Boston election wide open as Mayor White bows out
Bostonians, whose zest for city politics is second to none in the nation, are abuzz with speculation concerning who their next mayor might be. With four-term Mayor Kevin H. White's announcement that he won't seek a fifth term, the 10 candidates who stood ready to challenge him could now find themselves scrambling for votes in an even more crowded field.
As one of the nation's best-known and most politically durable mayors, Mr. White long has been the focal point of attention far beyond the bounds of Boston or even Massachusetts. He has been active in groups such as the National Democratic Conference of Mayors and the US Conference of Mayors, and was considered as a possible running-mate for Democratic presidential nominee George McGovern in 1972.
New possible mayoral contenders include state Senate President William M. Bulger, who clearly had no intention of taking on Mayor White. He now may be rethinking whether to plunge into the sea of contenders for the city's top office.
Much could depend on whether any of those already running, few of whom are well-known citywide, jump to a significant lead in voter preference polls likely to be taken during the next several days.
Earlier this year it had been anticipated that should Mr. White chose not to run, former Lt. Gov. Thomas P. O'Neill III might seek the post. Now, however, he makes it clear that he won't run.
But regardless of whether additional mayoral hopefuls emerge over the coming weeks, the complexion of next fall's Boston election campaign is bound to change: Candidates are more likely to focus on issues than on attacking Mayor White.
White's decision not to run caught most, if not all, of his would-be successors by surprise, leaving them and his other critics without a whipping boy.
Although there was little doubt that White would survive the September primary, many political observers said they felt it would be difficult for him to win the general election in November. Recent polls showed not only that voter support for various mayoral aspirants was greatly split, but, perhaps more significantly, White was not the front-runner.
The mayor, whose penchant for the unpredictable has marked his nearly quarter-century-long political career, made his announcement in a five-minute, prime-time paid appearance on Boston's major commercial television and radio stations.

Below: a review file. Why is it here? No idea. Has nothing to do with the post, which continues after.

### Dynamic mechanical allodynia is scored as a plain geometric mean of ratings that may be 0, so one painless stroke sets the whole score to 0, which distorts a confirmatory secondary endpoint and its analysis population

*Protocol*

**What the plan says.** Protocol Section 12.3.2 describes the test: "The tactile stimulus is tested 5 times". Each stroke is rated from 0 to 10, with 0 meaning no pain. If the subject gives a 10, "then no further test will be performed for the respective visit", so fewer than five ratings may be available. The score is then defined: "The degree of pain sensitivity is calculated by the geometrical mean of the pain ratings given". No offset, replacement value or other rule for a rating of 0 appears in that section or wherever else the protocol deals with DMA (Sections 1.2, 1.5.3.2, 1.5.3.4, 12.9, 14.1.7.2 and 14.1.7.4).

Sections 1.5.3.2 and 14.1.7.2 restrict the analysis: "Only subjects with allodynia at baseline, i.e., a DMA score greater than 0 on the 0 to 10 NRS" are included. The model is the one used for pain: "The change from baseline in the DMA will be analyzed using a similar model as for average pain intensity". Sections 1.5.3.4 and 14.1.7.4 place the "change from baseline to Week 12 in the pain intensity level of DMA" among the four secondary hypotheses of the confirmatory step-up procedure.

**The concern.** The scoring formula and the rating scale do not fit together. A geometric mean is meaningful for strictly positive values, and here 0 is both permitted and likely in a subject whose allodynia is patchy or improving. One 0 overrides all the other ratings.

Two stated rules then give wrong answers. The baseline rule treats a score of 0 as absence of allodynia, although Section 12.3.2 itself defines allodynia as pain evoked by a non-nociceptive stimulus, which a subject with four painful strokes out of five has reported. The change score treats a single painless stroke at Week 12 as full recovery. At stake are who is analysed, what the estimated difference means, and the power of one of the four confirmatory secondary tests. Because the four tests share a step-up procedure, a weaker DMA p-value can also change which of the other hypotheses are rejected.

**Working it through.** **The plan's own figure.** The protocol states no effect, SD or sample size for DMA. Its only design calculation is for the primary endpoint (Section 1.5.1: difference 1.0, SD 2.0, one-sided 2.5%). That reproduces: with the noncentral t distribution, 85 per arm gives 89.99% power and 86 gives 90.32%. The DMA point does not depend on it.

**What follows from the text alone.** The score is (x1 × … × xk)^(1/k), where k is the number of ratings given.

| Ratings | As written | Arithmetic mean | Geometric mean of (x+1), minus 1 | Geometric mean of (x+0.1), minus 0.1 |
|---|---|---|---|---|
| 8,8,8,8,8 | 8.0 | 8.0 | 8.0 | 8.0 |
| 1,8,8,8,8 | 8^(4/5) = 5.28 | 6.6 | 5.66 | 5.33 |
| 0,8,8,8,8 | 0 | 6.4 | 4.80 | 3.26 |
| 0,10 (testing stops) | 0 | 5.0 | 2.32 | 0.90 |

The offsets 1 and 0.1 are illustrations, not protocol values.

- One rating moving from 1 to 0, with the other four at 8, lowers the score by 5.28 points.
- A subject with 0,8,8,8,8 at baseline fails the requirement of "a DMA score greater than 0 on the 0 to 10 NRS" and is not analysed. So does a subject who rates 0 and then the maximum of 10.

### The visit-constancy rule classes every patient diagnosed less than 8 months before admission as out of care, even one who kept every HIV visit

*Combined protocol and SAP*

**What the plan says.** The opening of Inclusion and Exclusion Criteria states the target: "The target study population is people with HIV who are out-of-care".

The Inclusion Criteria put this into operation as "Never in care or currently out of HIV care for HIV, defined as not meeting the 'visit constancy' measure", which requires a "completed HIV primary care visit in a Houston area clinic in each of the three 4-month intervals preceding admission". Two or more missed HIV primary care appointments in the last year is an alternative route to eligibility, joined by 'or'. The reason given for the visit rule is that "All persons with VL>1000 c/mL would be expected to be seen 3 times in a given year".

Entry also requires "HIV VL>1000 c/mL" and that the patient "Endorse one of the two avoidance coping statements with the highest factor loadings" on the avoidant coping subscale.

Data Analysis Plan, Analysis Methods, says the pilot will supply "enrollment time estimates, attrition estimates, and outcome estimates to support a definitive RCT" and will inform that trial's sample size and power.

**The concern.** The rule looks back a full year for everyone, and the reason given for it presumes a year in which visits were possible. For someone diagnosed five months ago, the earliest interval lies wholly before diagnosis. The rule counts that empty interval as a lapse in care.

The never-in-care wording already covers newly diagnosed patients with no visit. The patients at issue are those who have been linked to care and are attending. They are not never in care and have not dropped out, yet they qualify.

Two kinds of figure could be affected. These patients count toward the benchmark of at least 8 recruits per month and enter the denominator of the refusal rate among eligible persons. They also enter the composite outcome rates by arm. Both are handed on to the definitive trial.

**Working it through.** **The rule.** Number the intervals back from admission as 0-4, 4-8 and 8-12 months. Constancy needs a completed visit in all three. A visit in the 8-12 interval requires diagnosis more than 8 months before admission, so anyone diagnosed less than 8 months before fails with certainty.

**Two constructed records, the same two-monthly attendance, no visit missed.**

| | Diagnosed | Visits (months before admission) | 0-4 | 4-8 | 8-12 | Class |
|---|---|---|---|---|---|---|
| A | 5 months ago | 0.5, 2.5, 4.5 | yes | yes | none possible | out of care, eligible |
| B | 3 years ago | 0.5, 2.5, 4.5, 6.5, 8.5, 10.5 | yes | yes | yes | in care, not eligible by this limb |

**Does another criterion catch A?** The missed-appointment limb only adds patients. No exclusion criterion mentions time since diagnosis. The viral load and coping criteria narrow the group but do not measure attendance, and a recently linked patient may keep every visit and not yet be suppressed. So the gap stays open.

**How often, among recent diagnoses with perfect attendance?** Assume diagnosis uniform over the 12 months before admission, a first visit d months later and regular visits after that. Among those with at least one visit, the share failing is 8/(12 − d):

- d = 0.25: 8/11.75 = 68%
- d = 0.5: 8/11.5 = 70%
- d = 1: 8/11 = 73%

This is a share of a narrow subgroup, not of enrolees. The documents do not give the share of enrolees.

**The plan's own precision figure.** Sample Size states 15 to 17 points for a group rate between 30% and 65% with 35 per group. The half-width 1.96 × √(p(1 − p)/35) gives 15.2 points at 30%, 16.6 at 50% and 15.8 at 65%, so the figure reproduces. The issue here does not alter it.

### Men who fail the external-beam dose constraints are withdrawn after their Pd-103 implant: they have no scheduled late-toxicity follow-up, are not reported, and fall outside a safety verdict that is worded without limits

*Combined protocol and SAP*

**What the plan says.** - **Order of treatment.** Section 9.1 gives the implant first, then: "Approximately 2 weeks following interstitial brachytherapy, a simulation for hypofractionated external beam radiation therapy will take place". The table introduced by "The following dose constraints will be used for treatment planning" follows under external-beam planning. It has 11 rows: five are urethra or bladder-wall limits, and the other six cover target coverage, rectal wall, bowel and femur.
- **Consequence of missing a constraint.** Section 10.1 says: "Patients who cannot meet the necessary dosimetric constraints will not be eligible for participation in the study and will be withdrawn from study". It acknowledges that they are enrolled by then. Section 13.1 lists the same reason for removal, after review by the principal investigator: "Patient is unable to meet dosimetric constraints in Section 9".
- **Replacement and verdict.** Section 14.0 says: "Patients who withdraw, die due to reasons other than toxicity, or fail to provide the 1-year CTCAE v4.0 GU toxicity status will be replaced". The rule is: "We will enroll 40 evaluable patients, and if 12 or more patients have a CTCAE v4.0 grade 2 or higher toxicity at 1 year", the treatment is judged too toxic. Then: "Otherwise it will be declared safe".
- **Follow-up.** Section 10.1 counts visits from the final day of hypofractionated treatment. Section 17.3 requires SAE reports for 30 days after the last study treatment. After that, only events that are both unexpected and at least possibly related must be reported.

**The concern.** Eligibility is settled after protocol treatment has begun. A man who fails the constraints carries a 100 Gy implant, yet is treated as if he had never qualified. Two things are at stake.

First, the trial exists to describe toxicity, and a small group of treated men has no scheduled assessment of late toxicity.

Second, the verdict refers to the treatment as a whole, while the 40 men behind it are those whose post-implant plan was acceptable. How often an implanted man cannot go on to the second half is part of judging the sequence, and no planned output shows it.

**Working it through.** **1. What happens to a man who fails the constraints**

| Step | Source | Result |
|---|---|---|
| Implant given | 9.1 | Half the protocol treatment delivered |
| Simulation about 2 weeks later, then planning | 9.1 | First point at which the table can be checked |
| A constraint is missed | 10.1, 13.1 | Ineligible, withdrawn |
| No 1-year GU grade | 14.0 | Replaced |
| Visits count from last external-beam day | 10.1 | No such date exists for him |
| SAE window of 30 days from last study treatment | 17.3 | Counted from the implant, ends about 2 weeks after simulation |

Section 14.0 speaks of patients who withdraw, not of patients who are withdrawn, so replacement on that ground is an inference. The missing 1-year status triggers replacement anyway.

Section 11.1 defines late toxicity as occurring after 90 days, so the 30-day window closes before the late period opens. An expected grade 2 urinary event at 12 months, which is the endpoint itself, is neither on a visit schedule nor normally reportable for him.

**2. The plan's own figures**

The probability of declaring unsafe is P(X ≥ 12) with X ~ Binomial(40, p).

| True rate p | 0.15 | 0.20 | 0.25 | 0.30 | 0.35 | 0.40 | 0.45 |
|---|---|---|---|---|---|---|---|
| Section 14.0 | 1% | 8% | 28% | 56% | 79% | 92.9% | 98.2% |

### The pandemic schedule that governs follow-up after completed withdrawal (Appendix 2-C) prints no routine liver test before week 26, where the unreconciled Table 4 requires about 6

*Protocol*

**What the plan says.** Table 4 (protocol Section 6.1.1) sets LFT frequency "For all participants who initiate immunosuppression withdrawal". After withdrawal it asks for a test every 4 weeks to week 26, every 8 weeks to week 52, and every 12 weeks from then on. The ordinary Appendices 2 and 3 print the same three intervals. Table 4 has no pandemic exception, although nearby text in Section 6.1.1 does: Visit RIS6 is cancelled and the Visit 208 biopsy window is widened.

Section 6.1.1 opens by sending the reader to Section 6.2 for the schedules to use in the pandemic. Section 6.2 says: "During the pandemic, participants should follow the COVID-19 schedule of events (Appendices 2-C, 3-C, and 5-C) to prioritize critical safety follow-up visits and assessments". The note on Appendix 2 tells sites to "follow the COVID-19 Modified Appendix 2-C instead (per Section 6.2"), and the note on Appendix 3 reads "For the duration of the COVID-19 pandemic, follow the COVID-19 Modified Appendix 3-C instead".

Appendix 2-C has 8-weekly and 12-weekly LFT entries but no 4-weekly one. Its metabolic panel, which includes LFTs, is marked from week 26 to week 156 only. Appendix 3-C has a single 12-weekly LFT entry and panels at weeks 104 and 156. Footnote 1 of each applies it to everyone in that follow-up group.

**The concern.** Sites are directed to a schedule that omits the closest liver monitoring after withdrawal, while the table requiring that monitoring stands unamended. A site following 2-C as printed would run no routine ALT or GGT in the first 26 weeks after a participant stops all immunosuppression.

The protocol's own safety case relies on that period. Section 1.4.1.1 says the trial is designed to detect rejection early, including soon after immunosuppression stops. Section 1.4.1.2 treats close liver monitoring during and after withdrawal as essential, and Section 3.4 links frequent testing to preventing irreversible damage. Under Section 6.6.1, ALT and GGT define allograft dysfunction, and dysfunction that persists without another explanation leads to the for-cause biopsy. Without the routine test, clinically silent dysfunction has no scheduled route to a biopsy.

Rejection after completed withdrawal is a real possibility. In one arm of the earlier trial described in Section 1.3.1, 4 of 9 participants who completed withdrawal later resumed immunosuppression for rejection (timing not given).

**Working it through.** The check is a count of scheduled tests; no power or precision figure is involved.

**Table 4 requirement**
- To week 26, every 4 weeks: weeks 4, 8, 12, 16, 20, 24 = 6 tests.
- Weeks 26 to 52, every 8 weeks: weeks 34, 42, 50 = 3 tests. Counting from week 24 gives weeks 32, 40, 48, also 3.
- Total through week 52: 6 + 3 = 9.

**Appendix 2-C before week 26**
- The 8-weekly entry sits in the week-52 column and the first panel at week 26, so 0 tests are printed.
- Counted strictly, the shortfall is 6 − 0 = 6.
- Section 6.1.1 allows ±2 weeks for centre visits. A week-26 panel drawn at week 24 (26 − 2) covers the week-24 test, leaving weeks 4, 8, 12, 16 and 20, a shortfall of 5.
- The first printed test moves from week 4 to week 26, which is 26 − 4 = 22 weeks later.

Left unanswered in his presentation were his reasons for not seeking reelection and what his specific future plans might be.
White, whose political organization rivals that of any previous Boston chief executive or that of big-city mayors elsewhere, has been under increasing attack in recent years.
The US District Attorney's office currently is investigating the mayor's administration for possible corruption and questionable fund-raising activities. Within the past two years, two of White's political operatives have been convicted of fraud and currently are serving time in federal penitentiaries. In neither instance, however, was the mayor implicated.
Under the White regime, the face of the city, particularly downtown, has changed considerably. But this activity has not spilled over into the city's neighborhoods, and this fact has subjected White to major criticism, particularly from minorities. And throughout most of the White era, Boston has been buffeted with serious fiscal problems.
What his next pursuits will be when he leaves office at year's end is uncertain. But White has made it clear he has no intention of retiring from the political scene.
Yet he may have few options in the coming years, since the Massachusetts governorship, for which he campaigned unsuccessfully in 1970, is filled for the next three and a half years, along with other statewide offices.
A run for the Democratic nomination for US Senate in 1984 is a possibility, but that would involve taking on incumbent Sen. Paul E. Tsongas (D), a liberal whose views on most issues appear similar to White's.
Some observers suggest that once free from mayoral responsibilities, Mayor White, a man of considerable political ambitions, just might mount a campaign to win his party's nomination for vice-president at the July 1984 Democratic National Convention.